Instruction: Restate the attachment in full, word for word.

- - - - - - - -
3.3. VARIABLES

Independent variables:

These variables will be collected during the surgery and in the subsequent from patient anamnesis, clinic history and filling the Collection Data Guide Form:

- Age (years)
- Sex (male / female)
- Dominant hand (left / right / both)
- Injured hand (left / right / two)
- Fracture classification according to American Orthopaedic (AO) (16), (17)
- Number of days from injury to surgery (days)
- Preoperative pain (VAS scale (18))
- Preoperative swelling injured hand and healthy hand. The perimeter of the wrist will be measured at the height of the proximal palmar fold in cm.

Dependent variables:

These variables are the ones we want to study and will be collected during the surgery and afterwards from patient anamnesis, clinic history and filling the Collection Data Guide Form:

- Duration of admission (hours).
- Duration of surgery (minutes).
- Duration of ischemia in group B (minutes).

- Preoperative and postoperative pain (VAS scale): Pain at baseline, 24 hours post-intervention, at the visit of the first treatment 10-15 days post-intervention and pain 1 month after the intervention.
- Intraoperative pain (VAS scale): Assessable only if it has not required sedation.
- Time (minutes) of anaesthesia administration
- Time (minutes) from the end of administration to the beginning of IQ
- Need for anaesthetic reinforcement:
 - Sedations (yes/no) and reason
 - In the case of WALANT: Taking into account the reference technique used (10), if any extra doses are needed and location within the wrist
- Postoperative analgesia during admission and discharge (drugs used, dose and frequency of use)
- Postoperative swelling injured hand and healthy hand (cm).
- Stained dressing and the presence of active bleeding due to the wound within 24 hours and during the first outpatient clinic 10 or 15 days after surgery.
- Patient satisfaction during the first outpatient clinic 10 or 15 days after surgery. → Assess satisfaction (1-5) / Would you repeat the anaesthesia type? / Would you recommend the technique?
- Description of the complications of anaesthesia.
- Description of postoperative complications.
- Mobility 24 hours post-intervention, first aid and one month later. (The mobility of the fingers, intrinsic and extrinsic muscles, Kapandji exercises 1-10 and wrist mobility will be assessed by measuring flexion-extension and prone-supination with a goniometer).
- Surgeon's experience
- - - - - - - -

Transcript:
3.3. VARIABLES

Independent variables:

These variables will be collected during the surgery and in the subsequent from patient anamnesis, clinic history and filling the Collection Data Guide Form:

- Age (years)
- Sex (male / female)
- Dominant hand (left / right / both)
- Injured hand (left / right / two)
- Fracture classification according to American Orthopaedic (AO) (16), (17)
- Number of days from injury to surgery (days)
- Preoperative pain (VAS scale (18))
- Preoperative swelling injured hand and healthy hand. The perimeter of the wrist will be measured at the height of the proximal palmar fold in cm.

Dependent variables:

These variables are the ones we want to study and will be collected during the surgery and afterwards from patient anamnesis, clinic history and filling the Collection Data Guide Form:

- Duration of admission (hours).
- Duration of surgery (minutes).
- Duration of ischemia in group B (minutes).

- Preoperative and postoperative pain (VAS scale): Pain at baseline, 24 hours post-intervention, at the visit of the first treatment 10-15 days post-intervention and pain 1 month after the intervention.
- Intraoperative pain (VAS scale): Assessable only if it has not required sedation.
- Time (minutes) of anaesthesia administration
- Time (minutes) from the end of administration to the beginning of IQ
- Need for anaesthetic reinforcement:
 - Sedations (yes/no) and reason
 - In the case of WALANT: Taking into account the reference technique used (10), if any extra doses are needed and location within the wrist
- Postoperative analgesia during admission and discharge (drugs used, dose and frequency of use)
- Postoperative swelling injured hand and healthy hand (cm).
- Stained dressing and the presence of active bleeding due to the wound within 24 hours and during the first outpatient clinic 10 or 15 days after surgery.
- Patient satisfaction during the first outpatient clinic 10 or 15 days after surgery. → Assess satisfaction (1-5) / Would you repeat the anaesthesia type? / Would you recommend the technique?
- Description of the complications of anaesthesia.
- Description of postoperative complications.
- Mobility 24 hours post-intervention, first aid and one month later. (The mobility of the fingers, intrinsic and extrinsic muscles, Kapandji exercises 1-10 and wrist mobility will be assessed by measuring flexion-extension and prone-supination with a goniometer).
- Surgeon's experience